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James K. Polk and the Expansionist Impulse (Library of American Biography) Paperback – January 1, 1997

ISBN-13: 978-0673990013 ISBN-10: 067399001X

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Product Details

  • Series: Library of American Biography
  • Paperback: 214 pages
  • Publisher: Harpercollins College Div (January 1997)
  • Language: English
  • ISBN-10: 067399001X
  • ISBN-13: 978-0673990013
  • Product Dimensions: 7.7 x 5 x 0.9 inches
  • Shipping Weight: 5.6 ounces
  • Average Customer Review: 3.5 out of 5 stars  See all reviews (6 customer reviews)
  • Amazon Best Sellers Rank: #2,267,310 in Books (See Top 100 in Books)

Editorial Reviews

From the Back Cover

This biography explores the controversies, triumphs, and failures of the presidency of James K. Polk. In this book, Sam W. Haynes places Polk's expansionist agenda in both political and social contexts and examines the nature and origins of the expansionist impulse. For anyone interested in American history, Jacksonian America, or the Presidency of James K. Polk. --This text refers to an out of print or unavailable edition of this title.

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Most Helpful Customer Reviews

16 of 16 people found the following review helpful By MarkK VINE VOICE on December 12, 2004
Format: Paperback
James K. Polk has one of the most interesting historical reputations among American presidents. Serving for a solitary term, he consistently ranks among the most highly regarded occupants of the White House. Yet in spite of this he has been the subject of surprisingly little attention from historians. This is what makes Sam Haynes' short study so welcome. Seeing Polk as representative of the nation's desire for territorial expansion, he provides a concise account of the life of this understudied figure.

Haynes' book is hardly the final word on Polk; he compresses the first thirty years of Polk's life into a single chapter, raising many questions that are then left unanswered. It is only when Polk emerges as one of Andrew Jackson's lieutenants in the House of Representatives that the narrative slows enough to allow for insights. Haynes sees Polk as the "consummate Jacksonian," serving as a loyal lieutenant and emerging as one of the foremost heirs to his legacy. Yet two successive defeats in races for the governorship of Tennessee dimmed his political star, and his name was not among those of the frontrunners for the Democratic presidential nomination in 1844.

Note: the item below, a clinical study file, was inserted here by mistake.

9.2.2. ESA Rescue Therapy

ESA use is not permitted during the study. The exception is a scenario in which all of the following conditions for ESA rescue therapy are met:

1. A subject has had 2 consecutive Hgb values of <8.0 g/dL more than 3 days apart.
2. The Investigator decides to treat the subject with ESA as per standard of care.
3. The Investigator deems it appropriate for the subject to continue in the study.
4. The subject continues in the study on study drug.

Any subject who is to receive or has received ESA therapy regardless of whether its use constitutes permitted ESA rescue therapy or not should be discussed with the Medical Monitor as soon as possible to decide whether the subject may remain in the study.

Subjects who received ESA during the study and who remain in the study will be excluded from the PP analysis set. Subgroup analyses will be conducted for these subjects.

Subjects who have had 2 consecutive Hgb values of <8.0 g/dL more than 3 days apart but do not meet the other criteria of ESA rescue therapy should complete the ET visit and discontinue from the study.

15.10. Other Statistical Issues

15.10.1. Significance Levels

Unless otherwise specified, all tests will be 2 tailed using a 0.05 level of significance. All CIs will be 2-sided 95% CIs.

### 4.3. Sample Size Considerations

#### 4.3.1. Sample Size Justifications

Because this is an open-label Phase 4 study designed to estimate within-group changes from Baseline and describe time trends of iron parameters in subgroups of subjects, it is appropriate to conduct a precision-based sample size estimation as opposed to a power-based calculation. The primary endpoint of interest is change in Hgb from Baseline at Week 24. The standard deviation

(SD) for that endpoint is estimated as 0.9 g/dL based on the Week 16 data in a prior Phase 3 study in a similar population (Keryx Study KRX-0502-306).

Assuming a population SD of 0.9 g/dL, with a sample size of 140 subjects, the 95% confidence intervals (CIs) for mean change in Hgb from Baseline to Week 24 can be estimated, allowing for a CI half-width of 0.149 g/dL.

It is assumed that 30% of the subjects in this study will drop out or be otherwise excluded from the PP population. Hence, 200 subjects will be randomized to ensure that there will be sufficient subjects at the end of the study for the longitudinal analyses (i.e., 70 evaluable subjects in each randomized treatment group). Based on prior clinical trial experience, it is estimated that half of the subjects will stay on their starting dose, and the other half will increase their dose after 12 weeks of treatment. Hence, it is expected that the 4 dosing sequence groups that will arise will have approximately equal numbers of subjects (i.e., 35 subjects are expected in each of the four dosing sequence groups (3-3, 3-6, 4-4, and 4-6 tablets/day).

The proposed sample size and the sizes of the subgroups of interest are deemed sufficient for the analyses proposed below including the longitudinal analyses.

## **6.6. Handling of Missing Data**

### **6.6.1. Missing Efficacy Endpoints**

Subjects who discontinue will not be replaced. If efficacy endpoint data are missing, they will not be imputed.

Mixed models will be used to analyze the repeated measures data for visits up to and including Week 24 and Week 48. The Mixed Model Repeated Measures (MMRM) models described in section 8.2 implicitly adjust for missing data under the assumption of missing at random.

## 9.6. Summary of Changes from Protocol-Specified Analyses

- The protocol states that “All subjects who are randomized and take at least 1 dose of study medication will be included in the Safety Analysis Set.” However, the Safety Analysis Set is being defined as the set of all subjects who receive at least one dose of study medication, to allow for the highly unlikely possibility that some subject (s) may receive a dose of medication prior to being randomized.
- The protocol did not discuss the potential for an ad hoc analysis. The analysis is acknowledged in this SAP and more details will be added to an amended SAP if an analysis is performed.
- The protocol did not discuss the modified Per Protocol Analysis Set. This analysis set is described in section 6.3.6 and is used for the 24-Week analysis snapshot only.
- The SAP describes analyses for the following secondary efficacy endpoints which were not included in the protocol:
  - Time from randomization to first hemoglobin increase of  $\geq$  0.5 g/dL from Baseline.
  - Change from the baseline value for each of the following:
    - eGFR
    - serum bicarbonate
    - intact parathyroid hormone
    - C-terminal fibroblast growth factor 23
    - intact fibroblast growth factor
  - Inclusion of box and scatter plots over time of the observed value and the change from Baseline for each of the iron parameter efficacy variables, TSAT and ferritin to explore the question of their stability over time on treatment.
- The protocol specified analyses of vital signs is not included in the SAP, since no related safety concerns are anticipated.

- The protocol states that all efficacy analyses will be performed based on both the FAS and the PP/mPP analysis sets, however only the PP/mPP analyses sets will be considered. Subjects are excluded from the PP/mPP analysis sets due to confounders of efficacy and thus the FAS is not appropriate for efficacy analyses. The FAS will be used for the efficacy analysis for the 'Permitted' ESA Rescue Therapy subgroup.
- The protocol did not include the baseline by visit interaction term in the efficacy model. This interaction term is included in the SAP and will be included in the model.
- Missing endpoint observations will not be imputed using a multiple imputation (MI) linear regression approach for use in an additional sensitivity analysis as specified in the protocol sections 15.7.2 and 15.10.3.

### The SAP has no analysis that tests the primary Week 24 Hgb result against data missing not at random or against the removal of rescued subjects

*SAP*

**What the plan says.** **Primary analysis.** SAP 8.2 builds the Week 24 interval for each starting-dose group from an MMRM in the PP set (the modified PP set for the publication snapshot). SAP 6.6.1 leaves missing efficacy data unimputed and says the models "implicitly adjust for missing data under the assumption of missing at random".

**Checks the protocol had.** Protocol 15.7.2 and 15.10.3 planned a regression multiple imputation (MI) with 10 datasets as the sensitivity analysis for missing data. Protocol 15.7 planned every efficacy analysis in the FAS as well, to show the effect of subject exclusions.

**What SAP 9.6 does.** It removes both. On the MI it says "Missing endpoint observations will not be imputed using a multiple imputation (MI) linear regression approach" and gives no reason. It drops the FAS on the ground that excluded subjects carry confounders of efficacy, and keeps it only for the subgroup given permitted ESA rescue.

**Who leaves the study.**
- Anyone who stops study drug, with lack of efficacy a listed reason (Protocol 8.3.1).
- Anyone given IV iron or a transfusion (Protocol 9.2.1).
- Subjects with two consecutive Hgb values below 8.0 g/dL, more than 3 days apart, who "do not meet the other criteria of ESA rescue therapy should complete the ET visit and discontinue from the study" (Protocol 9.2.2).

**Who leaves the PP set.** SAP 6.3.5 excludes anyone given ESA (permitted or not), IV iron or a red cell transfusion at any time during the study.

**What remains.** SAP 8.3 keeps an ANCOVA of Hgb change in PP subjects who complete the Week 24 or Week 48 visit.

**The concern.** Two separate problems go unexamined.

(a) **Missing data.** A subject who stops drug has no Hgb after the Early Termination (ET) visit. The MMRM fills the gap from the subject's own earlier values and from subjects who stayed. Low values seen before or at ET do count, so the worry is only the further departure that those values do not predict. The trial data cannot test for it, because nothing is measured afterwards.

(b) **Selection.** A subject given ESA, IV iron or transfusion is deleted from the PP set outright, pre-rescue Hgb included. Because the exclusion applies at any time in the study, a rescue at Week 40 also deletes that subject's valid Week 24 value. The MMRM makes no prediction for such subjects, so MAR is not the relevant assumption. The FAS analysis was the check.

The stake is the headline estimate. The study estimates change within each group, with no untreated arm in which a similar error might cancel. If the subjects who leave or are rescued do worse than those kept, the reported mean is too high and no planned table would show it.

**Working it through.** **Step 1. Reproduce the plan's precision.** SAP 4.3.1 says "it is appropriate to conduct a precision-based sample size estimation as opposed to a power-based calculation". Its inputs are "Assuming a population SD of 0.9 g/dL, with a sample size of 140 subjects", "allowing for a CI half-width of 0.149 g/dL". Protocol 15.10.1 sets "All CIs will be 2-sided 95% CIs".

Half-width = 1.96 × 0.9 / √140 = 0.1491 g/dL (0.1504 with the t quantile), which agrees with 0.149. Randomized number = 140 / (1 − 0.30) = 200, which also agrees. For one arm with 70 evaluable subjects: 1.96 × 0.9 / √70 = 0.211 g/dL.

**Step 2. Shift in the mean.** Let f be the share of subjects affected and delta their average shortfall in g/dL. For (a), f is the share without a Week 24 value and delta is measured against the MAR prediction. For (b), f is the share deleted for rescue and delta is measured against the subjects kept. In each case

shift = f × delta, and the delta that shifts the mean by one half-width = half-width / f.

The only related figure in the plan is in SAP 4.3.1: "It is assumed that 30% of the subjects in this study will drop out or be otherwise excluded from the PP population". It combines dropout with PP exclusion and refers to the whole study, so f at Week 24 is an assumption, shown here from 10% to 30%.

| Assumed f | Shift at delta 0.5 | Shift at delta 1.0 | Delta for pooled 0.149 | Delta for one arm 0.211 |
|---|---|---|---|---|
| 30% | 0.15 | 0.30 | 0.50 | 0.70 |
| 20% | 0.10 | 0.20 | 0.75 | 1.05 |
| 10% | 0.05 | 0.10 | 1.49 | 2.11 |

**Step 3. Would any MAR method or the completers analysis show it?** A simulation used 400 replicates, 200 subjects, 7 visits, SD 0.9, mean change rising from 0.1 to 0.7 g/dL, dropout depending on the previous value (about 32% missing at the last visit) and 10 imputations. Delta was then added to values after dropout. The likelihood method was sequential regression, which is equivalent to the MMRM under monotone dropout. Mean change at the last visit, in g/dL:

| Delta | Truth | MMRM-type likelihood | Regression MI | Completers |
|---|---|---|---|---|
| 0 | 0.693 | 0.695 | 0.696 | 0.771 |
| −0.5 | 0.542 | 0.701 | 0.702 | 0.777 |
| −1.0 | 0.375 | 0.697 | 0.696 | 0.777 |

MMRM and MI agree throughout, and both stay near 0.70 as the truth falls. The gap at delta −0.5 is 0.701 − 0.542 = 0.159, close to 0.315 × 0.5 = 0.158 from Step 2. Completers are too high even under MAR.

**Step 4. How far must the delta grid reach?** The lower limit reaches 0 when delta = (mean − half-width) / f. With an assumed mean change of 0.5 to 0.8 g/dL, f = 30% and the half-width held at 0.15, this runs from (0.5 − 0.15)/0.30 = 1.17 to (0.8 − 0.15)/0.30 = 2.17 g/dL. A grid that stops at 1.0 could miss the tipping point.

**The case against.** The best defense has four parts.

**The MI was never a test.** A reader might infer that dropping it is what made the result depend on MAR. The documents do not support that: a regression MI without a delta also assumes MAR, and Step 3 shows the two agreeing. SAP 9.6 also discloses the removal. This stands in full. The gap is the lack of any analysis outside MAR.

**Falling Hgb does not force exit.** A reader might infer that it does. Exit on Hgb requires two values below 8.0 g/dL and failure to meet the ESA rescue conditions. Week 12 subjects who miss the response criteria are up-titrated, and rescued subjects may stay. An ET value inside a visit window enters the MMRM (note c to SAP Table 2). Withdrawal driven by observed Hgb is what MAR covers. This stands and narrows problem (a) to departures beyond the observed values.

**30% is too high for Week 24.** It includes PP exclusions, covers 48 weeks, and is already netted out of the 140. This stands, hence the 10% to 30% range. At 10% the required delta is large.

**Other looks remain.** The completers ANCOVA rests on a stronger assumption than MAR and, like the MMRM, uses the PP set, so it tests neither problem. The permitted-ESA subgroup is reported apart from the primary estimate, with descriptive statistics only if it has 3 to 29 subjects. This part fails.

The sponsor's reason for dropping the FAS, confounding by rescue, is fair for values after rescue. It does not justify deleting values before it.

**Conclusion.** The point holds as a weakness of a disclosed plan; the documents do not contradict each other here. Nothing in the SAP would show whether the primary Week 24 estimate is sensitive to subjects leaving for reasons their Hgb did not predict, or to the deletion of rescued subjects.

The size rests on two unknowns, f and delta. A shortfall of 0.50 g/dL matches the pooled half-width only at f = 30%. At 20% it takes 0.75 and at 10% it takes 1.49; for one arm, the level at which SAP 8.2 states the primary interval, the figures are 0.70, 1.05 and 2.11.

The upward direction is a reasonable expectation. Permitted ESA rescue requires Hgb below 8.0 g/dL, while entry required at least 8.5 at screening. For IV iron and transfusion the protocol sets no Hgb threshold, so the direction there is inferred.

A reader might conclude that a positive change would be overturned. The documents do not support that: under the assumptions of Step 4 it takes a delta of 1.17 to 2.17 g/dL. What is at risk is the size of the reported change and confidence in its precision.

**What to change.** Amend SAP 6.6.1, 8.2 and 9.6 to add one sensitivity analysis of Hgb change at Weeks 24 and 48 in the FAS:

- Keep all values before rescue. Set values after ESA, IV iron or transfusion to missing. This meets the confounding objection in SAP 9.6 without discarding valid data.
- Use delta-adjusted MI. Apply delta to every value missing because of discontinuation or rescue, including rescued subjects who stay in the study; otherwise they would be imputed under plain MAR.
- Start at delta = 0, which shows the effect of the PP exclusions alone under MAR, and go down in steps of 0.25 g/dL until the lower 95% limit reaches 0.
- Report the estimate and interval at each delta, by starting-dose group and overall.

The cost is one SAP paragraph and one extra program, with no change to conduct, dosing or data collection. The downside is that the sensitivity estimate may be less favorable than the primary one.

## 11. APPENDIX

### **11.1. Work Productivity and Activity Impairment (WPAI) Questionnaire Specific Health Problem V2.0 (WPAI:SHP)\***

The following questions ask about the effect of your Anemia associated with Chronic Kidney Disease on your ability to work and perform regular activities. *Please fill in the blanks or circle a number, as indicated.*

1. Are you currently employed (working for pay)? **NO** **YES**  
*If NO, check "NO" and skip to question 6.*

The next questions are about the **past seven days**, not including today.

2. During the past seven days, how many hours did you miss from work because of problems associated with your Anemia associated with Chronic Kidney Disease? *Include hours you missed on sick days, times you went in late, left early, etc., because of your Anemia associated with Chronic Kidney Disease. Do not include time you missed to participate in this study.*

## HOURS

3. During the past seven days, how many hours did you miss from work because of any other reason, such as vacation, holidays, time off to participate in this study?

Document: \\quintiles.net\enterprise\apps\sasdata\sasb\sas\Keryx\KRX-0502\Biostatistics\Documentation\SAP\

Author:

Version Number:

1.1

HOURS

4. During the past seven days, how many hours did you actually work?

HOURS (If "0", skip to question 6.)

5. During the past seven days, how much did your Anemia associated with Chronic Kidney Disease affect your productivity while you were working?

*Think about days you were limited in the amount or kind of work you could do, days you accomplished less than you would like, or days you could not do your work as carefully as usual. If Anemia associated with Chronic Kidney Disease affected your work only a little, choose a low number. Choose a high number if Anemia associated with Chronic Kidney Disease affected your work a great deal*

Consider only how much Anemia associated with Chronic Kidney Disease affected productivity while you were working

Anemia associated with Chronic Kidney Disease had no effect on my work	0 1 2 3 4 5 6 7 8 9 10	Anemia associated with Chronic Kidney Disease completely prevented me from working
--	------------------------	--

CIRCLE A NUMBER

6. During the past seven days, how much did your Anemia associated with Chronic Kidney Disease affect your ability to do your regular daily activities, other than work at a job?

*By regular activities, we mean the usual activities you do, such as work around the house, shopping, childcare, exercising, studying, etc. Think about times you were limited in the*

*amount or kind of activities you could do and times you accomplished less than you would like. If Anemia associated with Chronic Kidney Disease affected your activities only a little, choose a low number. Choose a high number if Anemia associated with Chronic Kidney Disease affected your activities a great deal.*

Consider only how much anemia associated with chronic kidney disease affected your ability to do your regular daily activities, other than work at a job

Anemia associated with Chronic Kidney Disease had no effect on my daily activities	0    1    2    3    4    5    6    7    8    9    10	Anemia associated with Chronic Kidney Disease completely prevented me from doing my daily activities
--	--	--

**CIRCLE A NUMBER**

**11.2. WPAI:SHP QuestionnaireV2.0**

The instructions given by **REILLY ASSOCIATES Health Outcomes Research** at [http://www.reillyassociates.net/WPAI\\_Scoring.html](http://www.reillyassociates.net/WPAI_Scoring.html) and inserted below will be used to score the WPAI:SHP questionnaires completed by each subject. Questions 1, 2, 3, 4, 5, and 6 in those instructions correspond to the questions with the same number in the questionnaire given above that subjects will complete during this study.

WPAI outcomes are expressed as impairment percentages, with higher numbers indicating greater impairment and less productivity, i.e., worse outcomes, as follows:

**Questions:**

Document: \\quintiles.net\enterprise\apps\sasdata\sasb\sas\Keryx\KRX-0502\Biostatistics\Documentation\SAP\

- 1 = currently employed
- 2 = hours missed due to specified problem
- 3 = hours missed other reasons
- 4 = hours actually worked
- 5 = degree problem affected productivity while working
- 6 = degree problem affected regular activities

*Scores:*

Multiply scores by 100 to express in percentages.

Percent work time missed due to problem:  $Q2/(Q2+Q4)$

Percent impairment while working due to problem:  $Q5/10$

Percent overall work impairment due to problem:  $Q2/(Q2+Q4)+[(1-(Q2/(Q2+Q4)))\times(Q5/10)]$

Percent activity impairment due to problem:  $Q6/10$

Nonetheless, Polk emerged from a deadlocked convention as the first "dark horse" nominee in American history. Hynes argues that the significance of the 1844 presidential convention lies in the embrace of territorial expansion as an issue that united a broad range of groups in a diverse country, which helped Polk defeat Henry Clay in the subsequent election. As president, Polk was a hands-on manager who carefully monitored every department of the executive branch. While viable with the small bureaucracy in the Washington of his day, this proved impractical when managing the far-flung war against Mexico.
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20 of 24 people found the following review helpful By jeffrey batt on October 25, 2000
Format: Paperback
While many people try to depict the lives of our past Presidents in four or five hundred pages, this abbreviated view of the life and associations of James K. Polk is a refreshing change. As a history major, this book provides all of the pertinent information required to gain an insightful depiction of this man. It is a must read for anyone interested in Jacksonian America and an entertaining read for thinkers from all walks of life.
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1 of 1 people found the following review helpful By James Ronald Colyer on April 15, 2008
Format: Paperback
11 James K. Polk - 1845-49
Polk is our most underrated president. He championed the idea of manifest destiny. He believed the United States was destined to own all the land from the Atlantic to the Pacific. Texas was annexed, and the Mexican War was fought. The treaty added California, Nevada, Arizona, New Mexico, Wyoming, Idaho, Oregon and Washington. The U.S. stretched from sea to shining sea. Polk was from Tennessee. He accomplished what he wanted and decided not to seek a second term. I rank him #6.
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